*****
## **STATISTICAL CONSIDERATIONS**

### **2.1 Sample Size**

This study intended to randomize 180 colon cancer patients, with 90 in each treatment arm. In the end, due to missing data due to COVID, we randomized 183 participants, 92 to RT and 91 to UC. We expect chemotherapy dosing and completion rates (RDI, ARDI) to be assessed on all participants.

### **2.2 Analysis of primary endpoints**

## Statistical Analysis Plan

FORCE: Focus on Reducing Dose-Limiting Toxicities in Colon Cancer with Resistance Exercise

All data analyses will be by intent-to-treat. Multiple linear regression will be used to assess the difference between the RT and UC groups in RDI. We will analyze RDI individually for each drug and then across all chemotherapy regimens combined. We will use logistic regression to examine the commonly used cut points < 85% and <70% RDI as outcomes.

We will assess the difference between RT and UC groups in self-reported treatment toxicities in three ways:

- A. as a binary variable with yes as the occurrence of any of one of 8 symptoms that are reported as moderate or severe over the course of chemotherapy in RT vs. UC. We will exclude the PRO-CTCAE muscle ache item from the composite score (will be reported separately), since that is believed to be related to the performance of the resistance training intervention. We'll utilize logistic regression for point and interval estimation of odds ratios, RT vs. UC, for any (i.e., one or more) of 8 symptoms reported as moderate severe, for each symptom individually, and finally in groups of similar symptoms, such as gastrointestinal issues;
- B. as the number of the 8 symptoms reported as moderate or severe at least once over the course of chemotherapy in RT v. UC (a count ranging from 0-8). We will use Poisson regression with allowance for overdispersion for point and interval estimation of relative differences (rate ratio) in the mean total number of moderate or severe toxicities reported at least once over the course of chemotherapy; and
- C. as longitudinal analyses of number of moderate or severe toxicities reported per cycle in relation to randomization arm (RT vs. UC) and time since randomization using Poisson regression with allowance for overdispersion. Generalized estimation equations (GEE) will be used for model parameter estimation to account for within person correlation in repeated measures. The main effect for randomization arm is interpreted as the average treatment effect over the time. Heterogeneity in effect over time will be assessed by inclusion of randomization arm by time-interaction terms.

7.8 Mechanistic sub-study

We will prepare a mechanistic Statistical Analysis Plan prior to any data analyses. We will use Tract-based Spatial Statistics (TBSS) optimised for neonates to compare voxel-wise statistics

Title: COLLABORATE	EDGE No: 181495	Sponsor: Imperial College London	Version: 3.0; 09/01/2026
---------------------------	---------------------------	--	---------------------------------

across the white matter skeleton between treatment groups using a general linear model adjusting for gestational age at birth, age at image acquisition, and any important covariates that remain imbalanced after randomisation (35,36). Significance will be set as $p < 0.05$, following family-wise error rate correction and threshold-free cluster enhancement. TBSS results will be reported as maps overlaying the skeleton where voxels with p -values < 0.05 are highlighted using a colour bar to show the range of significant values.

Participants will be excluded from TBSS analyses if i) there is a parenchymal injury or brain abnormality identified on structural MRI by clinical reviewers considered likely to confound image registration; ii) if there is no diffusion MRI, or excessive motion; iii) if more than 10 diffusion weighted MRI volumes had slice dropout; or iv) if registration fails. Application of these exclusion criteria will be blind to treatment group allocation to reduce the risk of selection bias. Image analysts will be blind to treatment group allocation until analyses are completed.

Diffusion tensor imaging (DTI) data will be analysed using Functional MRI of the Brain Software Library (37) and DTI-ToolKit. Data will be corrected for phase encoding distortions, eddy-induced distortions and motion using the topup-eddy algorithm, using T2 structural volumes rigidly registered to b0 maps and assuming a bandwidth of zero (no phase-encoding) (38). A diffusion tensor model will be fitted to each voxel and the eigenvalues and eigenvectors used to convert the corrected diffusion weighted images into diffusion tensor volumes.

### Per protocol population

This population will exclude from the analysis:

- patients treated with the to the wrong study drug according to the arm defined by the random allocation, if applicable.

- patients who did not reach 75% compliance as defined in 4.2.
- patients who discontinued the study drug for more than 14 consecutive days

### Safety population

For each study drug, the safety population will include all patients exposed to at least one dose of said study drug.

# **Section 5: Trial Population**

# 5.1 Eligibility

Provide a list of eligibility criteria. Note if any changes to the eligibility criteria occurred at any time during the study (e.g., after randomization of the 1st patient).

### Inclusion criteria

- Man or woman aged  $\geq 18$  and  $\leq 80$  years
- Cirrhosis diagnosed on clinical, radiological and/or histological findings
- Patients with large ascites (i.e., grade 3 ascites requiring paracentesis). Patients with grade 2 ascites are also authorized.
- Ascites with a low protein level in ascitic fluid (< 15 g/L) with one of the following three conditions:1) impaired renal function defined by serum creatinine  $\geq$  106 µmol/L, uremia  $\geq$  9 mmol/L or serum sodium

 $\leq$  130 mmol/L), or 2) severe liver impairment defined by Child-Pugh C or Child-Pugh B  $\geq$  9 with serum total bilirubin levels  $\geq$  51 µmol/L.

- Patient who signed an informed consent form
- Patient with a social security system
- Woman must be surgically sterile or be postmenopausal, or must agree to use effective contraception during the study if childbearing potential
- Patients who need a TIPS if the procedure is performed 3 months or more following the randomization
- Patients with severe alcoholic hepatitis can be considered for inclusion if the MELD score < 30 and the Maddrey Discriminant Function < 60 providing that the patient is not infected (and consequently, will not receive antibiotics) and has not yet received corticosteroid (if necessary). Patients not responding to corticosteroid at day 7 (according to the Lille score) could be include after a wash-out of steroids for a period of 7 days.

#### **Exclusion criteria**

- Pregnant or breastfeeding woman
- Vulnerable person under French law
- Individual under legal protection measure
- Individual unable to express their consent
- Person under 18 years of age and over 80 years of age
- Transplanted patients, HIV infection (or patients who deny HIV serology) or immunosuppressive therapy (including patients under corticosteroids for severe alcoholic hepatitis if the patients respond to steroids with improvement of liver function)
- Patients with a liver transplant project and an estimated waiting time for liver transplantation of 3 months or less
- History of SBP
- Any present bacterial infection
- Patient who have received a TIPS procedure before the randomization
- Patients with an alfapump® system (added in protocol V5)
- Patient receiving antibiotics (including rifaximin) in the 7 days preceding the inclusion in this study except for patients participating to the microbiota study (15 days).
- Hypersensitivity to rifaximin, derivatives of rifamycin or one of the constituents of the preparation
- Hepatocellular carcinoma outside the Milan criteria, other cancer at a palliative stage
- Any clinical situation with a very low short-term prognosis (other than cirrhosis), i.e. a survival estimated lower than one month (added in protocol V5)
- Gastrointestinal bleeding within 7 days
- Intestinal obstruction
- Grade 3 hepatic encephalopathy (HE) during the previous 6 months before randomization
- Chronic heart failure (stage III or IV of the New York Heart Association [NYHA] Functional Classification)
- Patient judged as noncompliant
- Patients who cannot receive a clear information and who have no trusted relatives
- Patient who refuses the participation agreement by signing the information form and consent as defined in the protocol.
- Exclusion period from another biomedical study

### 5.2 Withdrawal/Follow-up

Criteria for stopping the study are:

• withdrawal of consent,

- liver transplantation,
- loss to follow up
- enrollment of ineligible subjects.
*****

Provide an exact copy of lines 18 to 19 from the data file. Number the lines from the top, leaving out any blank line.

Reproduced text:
Diffusion tensor imaging (DTI) data will be analysed using Functional MRI of the Brain Software Library (37) and DTI-ToolKit. Data will be corrected for phase encoding distortions, eddy-induced distortions and motion using the topup-eddy algorithm, using T2 structural volumes rigidly registered to b0 maps and assuming a bandwidth of zero (no phase-encoding) (38). A diffusion tensor model will be fitted to each voxel and the eigenvalues and eigenvectors used to convert the corrected diffusion weighted images into diffusion tensor volumes.

### Per protocol population